Dahlias: To Dig or Not to Dig
Master Gardeners share their overwintering techniques
By Anne Hays, Skagit County WSU Master Gardener
Dahlias, first imported from Mexico and Central America, provide a rich and enthusiastic floral display in Pacific Northwest gardens. Continuous hybridization of Asteraceae has resulted in the development of a plethora of colors, flower forms, and sizes. The blossoms can be as tiny as the minion under 2 inches, or as large as the giant or dinner plate size at over 10 inches. Conventional wisdom incorporated in most PNW and national reference guides for Dahlia growers just about universally recommend digging Dahlia tubers in the fall and storing them in a cool dry place. The reference materials I consulted noted that while dahlias are considered hardy in our zones – digging and storing is their preferred recommendation for overwintering dahlias in our Zones 8-9.
I then looked out my window. My street garden is abundant with tall, healthy dahlias, and I didn’t dig them last winter. So, I decided to do a very unscientific survey of WSU Extension Skagit County Master Gardeners to see what their preferences and protocols for digging dahlias and overwintering them indoors.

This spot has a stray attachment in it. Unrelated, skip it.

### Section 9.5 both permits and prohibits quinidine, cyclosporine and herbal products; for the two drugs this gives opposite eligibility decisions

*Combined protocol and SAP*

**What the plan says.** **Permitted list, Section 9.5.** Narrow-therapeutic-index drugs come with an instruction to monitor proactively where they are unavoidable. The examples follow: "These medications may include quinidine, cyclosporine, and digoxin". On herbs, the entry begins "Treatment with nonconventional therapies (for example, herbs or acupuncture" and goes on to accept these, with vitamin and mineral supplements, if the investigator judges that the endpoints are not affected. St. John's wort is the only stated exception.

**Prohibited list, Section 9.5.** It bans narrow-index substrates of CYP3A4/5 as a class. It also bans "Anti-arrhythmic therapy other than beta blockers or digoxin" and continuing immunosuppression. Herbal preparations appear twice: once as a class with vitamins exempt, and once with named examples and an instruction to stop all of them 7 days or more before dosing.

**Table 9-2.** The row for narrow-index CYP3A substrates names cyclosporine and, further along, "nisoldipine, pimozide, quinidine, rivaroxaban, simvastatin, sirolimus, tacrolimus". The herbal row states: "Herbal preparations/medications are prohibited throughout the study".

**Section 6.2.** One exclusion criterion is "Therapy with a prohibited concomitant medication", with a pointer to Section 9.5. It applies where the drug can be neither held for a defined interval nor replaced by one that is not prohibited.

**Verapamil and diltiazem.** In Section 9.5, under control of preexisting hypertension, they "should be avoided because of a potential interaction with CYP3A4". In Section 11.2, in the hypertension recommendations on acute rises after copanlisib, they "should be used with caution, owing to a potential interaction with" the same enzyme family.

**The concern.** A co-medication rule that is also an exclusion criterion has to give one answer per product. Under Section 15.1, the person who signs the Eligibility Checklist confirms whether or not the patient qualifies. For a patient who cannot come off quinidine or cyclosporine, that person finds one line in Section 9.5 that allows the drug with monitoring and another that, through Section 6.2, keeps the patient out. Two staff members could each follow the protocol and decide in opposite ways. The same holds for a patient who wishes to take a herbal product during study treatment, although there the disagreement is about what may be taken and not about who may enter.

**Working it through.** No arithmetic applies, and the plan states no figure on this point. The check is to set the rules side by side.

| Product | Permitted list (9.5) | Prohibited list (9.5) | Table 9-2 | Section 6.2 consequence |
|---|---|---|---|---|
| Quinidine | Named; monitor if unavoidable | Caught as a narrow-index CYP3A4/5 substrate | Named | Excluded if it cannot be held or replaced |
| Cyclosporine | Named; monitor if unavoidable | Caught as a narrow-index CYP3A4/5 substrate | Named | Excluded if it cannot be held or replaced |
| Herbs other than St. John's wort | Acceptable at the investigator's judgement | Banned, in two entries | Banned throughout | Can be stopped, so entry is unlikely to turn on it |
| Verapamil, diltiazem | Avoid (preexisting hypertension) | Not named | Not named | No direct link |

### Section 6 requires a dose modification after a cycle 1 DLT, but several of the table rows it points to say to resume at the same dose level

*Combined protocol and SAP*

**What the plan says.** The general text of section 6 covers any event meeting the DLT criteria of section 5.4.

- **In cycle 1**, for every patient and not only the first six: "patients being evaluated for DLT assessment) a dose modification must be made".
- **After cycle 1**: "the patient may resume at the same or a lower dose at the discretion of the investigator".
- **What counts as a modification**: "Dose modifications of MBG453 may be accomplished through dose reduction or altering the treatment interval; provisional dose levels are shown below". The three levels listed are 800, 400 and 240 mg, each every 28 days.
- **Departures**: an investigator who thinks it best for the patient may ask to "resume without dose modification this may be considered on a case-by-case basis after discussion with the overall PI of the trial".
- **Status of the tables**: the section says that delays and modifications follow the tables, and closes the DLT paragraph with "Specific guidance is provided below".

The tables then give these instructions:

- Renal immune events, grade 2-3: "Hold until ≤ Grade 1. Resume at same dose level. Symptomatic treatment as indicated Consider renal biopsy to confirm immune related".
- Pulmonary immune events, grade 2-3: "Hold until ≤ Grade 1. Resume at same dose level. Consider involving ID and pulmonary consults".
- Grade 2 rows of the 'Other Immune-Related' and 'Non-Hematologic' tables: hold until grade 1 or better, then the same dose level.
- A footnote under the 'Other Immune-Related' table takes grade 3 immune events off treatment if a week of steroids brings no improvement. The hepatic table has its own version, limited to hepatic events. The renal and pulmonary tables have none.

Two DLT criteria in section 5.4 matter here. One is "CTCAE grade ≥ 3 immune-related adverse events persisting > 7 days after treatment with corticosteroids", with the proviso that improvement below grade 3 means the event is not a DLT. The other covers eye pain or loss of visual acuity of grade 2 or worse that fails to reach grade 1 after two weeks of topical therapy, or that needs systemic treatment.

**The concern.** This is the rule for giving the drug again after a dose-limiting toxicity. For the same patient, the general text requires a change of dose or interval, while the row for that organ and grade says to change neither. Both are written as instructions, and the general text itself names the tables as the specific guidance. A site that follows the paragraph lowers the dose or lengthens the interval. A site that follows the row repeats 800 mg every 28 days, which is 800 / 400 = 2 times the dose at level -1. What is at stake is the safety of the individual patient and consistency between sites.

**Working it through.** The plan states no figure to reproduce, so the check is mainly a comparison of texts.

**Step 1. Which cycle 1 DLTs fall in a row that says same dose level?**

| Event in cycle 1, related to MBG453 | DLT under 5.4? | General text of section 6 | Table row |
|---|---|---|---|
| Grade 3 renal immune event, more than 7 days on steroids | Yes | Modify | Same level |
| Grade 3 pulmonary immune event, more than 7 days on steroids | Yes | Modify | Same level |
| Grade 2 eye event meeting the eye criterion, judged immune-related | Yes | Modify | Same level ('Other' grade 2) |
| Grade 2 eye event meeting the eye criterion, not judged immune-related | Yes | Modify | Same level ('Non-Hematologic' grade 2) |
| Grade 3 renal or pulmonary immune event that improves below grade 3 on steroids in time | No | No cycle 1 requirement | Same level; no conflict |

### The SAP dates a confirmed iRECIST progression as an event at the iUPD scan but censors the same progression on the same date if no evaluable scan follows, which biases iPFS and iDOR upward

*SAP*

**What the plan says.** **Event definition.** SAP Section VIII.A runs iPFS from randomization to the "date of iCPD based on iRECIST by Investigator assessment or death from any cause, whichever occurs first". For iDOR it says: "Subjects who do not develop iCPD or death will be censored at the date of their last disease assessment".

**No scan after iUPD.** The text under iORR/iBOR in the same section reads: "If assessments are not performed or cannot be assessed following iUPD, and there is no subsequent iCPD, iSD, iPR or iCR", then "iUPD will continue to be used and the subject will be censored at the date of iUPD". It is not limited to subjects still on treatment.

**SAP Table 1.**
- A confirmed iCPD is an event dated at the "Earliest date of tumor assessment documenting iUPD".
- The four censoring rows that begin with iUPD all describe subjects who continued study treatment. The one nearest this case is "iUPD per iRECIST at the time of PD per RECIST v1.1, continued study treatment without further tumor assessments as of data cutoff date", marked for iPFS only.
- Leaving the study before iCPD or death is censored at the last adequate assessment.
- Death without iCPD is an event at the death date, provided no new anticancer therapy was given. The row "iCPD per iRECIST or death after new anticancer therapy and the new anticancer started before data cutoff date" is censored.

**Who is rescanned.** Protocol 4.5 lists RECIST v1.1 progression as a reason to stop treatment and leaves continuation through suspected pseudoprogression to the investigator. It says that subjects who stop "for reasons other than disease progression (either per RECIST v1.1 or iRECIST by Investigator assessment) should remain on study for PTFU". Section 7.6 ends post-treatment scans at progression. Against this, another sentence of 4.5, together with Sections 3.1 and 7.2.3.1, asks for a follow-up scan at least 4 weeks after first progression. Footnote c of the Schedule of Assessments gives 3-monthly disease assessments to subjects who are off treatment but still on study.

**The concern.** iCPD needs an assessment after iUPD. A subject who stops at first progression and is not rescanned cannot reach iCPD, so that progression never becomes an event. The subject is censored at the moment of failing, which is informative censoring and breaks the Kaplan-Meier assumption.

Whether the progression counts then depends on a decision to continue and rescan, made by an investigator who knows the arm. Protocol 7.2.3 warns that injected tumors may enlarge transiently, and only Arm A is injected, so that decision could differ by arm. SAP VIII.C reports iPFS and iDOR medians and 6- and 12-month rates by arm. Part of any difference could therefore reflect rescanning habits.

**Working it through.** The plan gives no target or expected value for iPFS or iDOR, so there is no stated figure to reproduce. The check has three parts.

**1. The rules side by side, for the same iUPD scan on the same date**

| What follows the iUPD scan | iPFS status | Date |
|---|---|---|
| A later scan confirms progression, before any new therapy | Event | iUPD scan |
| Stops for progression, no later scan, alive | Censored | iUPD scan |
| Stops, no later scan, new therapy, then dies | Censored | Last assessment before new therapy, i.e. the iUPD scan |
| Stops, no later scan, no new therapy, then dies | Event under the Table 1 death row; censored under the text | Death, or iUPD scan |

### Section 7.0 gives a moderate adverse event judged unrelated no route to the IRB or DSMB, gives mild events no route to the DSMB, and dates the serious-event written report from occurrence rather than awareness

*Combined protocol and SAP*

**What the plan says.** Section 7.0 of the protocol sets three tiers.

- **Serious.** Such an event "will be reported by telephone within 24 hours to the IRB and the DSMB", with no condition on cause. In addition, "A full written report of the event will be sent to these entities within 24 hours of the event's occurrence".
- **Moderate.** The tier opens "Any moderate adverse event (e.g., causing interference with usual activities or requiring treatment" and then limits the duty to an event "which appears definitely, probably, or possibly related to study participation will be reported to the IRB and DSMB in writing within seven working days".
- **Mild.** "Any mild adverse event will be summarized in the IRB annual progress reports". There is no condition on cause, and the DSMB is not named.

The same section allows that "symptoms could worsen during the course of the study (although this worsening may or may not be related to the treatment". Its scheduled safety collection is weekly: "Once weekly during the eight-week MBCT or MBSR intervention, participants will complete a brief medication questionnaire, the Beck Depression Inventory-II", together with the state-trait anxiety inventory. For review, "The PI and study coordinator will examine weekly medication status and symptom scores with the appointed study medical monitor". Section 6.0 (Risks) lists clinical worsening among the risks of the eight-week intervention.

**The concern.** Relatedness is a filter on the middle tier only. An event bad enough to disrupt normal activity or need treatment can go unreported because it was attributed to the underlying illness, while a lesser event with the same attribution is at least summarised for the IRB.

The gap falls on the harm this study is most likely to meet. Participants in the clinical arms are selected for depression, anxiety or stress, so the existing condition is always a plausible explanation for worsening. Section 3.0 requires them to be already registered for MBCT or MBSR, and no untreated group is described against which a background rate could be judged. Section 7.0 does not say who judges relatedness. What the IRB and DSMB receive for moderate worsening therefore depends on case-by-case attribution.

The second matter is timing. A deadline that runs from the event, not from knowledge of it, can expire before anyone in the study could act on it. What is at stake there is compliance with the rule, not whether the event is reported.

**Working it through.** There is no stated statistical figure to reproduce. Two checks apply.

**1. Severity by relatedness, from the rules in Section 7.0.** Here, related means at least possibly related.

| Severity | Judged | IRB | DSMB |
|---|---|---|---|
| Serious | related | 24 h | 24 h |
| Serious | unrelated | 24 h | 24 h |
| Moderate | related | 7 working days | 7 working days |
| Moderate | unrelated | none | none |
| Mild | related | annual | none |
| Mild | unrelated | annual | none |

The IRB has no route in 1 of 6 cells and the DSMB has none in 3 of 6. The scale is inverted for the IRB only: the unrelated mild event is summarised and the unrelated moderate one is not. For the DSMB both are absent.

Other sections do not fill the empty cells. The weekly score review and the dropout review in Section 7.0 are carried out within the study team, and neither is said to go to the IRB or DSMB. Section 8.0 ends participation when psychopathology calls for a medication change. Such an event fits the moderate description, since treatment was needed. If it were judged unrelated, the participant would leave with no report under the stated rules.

Master Gardeners are a treasure trove of local gardening knowledge, underscoring the depth of their experience and knowledge and differing opinions. Their gardens represent a variety of unique “microclimates” found in our area. The following is a brief synopsis of replies I received with a notation on where their garden is located.
Karen from Camano has ten years’ experience raising dahlias. At first, she was a Dahlia digger, but now she leaves them in the ground after struggling with mold issues trying to store them. She cuts her 150 Dahlia stalks after the first frost, covers them with a layer of mulch and then with sword ferns and rocks to keep water from rotting the dahlias.
Among gardeners, selecting a favorite Dahlia is unique to each individual. Dahlias range in size from under 2” to over 10” and are classified into 18 categories by form. Photo by Anne Hayes
The Thomas Edison dahlia is a beautiful example of the deep vivid hues found among the fifteen different colors and color combinations recognized by the American Dahlia Society. Photo by Anne Hayes
Though the dahlia’s origins can be traced back to the high mountains of Central America, the plants thrive in the moist, moderate climate of the Pacific Northwest, blooming from midsummer until the first frost.